The Microbe: Hepatitis B Virus

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The Microbe
Hepatitis B virus belongs to a group called, Hepadnaviridae which consists of diseases that contain deoxyribonucleic acid (DNA) and affect the liver. Hepatitis B is a virus therefore; hepatitis B requires a living host to replicate viral particles. Hepatitis B consists of a nucleic acid core, a protein coat, and a lipid envelope. The hepatitis B virus contains a partially double-stranded DNA within the nucleic acid core because one of the full-length strands is linked to the viral DNA polymerase. The lipid envelope that surrounds the capsid contains glycoprotein spikes which are used to attach to receptors found on the host cell. Once the virus enters the body, it is adsorbed to the host cell via the glycoprotein spikes. The virus then penetrates into the host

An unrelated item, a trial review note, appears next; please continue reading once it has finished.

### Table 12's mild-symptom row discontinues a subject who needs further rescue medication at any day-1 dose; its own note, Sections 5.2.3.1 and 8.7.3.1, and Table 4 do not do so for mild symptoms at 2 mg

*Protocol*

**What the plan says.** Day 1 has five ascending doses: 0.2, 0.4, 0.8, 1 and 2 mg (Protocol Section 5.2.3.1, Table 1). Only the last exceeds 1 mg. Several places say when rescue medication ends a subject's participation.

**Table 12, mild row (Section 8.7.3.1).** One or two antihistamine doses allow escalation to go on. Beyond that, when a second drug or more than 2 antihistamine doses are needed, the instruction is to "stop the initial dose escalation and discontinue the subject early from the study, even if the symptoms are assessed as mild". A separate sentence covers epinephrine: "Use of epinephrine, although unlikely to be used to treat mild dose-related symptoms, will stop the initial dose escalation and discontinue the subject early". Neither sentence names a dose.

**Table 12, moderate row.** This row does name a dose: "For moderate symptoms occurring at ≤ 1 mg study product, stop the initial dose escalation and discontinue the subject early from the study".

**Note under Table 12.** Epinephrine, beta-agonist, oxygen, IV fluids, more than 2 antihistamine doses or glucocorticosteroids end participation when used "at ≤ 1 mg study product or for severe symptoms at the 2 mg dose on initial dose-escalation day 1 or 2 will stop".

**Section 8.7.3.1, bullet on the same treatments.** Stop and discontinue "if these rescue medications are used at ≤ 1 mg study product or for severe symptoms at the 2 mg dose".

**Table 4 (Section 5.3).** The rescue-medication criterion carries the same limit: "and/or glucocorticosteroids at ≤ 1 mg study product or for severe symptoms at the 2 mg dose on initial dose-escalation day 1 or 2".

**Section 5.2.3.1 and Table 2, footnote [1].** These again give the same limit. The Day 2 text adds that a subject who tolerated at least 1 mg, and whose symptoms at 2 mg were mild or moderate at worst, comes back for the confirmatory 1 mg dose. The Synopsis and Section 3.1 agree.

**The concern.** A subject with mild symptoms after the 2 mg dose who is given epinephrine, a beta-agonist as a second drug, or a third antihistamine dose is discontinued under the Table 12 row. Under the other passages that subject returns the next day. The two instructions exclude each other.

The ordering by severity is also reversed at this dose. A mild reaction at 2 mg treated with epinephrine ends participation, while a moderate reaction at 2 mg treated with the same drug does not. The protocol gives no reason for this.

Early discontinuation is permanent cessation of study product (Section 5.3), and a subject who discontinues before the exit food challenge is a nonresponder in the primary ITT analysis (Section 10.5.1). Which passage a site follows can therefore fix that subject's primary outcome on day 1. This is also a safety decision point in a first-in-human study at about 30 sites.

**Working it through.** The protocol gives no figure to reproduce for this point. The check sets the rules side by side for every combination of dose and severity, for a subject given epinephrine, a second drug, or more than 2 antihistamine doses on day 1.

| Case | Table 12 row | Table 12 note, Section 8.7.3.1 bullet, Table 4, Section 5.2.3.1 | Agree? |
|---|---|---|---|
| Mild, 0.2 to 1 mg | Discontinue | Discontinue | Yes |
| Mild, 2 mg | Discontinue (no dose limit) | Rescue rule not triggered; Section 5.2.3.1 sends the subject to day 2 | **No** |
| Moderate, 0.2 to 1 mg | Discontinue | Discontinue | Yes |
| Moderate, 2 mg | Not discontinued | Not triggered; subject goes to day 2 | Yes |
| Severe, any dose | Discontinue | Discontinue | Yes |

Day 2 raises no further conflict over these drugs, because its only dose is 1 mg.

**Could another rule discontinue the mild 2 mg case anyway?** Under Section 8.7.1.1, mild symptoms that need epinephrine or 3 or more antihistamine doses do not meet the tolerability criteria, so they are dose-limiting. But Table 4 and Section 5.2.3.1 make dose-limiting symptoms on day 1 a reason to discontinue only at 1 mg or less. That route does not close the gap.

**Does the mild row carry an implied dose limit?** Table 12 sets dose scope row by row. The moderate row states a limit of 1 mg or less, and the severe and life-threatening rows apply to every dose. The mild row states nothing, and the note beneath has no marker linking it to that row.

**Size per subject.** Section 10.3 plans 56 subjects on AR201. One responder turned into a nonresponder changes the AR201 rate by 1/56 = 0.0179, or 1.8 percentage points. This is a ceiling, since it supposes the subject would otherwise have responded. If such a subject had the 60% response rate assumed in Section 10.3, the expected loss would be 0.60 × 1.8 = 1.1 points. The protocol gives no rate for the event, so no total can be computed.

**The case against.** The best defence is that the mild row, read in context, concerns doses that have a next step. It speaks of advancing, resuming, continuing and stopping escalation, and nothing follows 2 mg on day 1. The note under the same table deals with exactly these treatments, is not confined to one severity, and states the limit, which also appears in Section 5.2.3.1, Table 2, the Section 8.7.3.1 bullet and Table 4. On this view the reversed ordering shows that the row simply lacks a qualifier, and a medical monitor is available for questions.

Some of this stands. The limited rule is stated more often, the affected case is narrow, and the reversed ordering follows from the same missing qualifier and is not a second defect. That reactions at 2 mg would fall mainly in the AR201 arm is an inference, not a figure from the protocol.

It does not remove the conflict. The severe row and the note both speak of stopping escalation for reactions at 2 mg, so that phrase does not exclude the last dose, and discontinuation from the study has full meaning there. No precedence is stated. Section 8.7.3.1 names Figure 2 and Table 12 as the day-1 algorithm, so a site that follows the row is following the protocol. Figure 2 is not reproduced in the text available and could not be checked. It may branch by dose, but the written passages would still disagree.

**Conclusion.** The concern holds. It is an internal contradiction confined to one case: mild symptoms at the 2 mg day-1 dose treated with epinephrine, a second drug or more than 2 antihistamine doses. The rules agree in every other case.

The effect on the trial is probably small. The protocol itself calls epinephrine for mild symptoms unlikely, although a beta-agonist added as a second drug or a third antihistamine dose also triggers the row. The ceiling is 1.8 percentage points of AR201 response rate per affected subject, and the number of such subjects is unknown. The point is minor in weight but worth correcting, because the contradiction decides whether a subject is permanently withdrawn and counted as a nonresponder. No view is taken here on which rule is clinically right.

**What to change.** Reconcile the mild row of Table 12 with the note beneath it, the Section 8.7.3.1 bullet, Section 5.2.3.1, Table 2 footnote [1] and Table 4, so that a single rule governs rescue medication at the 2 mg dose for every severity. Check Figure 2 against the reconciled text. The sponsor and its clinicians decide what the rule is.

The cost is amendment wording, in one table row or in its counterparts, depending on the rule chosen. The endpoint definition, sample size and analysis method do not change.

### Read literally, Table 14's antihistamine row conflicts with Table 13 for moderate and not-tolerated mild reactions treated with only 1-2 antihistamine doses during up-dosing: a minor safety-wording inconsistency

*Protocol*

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According to the Hepatitis Foundation International, “approximately 350 to 400 million people have been infected with hepatitis B worldwide” (Hepatitis Foundation International, 2014). During infection about 30% of people may experience some of the following symptoms: “fatigue, loss of appetite, fever, nausea, vomiting, dark urine, pale stools, stomach pain, joint pain and jaundice” (Public Health Agency of Canada, 2014). Hepatitis B is a blood-borne virus; “transmission of HBV can occur when blood or body fluids from an infected person enters the body of a person who is not immune” (Hepatitis Foundation International, 2014). In microbiology laboratories, “the specimen of choice for the diagnosis of HBV infection is blood” (Krajden, M., McNabb, G., & Petric, M., 2005). The blood specimen can be used to perform serology level tests or a molecular test. The serology test screens for an increase of anti-viral hepatitis B antibodies in the blood sample likewise, the molecular test examines the blood to distinguish if the hepatitis b viral DNA is present within the

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